Institutional members access full text with Ovid®

Share this article on:

FRACTURES OF THE FOREARM: An Analysis of 415 Cases with Special Reference to Disabilities.

HEIN, BARNEY J.
The Journal of Bone & Joint Surgery: April 1935
Archive: PDF Only

A review of the results of 415 fractures of the forearm has been presented. The cases were consecutive and give a fair picture of what may be encountered in such a series. Many interesting facts have been revealed, namely:

In most instances these fractures heal well, without residual physical disabilities, and the patients can return to their former occupations. The time lost varies with the location and nature of the fracture, complications, and the occupation and age of the patient. In children the healing is much more rapid than in adults.

The longest periods of disability have been in fractures of both bones in the middle, upper, and lower thirds, the middle third of the radius and the middle third of the ulna, and in late resections of the head of the radius. On account of the frequency of serious complicating injuries (19.4 per cent. of all cases in this series) due consideration must be given to them. Although operative interference was necessary only in the more severe cases, good results and good union were secured in 87 per cent. of the cases.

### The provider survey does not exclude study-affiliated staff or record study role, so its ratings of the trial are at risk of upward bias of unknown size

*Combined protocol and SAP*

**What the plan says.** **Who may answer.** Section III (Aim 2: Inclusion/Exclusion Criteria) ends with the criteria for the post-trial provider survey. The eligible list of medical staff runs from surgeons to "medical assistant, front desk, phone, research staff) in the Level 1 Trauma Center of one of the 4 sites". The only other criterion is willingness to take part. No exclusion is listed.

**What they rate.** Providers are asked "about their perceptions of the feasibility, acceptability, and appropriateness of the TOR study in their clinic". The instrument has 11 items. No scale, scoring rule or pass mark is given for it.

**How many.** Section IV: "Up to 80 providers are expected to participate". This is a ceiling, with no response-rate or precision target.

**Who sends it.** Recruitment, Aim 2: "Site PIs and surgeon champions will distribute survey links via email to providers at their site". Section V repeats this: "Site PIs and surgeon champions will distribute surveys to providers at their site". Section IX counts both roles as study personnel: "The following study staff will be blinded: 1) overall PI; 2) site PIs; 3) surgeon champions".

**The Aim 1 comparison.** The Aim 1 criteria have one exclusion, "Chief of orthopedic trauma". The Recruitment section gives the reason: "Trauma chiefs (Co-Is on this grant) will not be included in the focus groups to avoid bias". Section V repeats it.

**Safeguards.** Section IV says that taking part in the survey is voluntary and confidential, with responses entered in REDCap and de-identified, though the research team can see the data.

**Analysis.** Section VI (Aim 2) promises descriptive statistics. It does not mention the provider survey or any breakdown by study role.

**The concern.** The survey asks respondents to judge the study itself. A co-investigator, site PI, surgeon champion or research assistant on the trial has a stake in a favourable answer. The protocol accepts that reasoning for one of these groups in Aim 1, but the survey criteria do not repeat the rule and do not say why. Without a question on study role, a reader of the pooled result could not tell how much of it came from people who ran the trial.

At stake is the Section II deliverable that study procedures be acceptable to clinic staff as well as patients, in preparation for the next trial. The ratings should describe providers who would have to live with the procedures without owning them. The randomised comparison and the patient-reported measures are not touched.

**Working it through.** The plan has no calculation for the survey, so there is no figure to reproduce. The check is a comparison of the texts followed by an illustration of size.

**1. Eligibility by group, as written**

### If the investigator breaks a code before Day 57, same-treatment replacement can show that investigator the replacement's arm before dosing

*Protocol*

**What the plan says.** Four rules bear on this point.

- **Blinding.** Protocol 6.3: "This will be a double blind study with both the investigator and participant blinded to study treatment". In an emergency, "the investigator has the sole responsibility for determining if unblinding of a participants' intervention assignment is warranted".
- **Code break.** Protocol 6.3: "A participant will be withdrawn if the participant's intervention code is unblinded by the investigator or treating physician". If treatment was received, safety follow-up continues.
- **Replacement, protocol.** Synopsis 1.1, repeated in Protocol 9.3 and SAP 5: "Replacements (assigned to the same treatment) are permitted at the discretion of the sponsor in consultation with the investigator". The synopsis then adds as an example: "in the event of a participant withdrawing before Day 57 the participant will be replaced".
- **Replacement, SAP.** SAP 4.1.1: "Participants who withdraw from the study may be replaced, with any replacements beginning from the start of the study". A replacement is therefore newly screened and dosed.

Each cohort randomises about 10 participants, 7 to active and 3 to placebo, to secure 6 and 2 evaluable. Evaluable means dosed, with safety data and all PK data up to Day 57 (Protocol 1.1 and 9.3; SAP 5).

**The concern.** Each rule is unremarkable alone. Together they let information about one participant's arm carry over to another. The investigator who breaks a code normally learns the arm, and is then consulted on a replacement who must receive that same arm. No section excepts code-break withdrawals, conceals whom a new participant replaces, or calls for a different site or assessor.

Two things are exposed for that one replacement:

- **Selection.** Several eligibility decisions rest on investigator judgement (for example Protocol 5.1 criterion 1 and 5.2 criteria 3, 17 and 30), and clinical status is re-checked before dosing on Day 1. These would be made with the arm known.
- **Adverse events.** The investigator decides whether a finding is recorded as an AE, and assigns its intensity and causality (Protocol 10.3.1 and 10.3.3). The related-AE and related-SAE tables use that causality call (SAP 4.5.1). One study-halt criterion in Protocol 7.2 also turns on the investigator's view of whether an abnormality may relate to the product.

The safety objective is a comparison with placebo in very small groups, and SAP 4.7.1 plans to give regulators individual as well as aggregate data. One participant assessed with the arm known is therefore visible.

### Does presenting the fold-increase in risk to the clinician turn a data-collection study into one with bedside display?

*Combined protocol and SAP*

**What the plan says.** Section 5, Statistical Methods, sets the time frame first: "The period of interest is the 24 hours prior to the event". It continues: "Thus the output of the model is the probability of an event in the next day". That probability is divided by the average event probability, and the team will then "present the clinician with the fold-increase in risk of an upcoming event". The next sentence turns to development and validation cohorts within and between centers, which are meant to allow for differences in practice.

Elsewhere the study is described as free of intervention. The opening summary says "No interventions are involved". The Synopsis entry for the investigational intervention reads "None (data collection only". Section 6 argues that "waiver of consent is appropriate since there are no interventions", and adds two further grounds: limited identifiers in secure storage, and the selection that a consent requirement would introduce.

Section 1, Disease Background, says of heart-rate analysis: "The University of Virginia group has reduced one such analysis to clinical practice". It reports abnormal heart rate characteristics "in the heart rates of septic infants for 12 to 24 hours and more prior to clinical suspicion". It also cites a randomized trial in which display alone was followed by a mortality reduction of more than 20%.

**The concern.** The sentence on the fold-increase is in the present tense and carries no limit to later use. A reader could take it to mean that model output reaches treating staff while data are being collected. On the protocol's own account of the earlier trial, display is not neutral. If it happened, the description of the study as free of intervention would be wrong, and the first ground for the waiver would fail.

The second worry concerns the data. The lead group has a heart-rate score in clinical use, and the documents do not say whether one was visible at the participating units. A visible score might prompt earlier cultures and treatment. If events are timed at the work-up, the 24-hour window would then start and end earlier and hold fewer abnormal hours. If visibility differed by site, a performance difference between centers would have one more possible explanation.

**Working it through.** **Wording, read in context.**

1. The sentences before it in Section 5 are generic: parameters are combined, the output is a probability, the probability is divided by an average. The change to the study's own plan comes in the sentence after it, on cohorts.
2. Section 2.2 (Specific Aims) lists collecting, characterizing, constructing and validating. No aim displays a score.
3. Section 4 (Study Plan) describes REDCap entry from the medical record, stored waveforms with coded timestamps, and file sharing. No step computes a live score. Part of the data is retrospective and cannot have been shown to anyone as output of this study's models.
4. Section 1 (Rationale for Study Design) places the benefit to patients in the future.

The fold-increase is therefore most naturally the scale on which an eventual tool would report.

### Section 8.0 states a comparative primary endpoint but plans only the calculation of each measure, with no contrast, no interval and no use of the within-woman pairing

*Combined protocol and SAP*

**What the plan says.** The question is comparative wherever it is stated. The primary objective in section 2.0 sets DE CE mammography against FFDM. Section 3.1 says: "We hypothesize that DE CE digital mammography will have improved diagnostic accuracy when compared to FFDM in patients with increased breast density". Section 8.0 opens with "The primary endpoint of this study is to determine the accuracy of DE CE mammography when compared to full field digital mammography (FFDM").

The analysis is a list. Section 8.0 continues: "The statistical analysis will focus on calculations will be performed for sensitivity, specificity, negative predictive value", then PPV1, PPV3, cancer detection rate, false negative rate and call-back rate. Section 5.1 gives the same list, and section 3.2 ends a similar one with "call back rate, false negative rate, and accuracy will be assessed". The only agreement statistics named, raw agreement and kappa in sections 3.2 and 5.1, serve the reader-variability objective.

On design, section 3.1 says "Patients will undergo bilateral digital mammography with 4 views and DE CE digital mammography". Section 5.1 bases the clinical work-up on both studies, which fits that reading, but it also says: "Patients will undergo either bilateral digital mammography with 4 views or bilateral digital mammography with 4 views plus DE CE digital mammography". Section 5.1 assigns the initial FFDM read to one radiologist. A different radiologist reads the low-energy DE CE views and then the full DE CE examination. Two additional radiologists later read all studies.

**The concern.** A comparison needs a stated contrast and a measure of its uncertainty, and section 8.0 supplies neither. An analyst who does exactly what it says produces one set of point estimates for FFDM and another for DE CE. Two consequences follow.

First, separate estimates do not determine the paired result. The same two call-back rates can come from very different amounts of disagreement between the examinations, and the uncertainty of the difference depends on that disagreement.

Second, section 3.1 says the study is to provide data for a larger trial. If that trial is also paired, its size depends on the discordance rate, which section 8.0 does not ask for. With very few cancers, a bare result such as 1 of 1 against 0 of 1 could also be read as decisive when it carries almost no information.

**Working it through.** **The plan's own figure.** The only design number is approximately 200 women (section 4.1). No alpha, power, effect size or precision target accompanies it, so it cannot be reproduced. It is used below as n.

The length of time required in securing union in the cases operated upon was generally longer than in those treated by the closed method.

Fractures in the lower third of the forearm, comprising 66.7 per cent. of the total number in this series, heal rapidly and yield good results. This is especially true in the Colles' area, with the exception of the comminuted fracture which occasionally is still a real problem.

Fractures in the middle third of the forearm, 14.7 per cent. of the total number, present more of a problem, as indicated by poorer results and longer periods of disability. These probably can be improved by better reductions and after-treatment.

Fractures in the upper third of the forearm, comprising 18.5 per cent. of the total number, are chiefly those of the olecranon and the head of the radius.

Displaced olecranon fractures are surgical problems and give excellent results.

In non-displaced fractures of the head of the radius, good results are obtained with conservative treatment. In displaced fractures in this location, early resections give the best results.

(C) 1935 All Rights Reserved.The Journal of Bone and Joint Surgery, Inc.

You currently do not have access to this article

To access this article: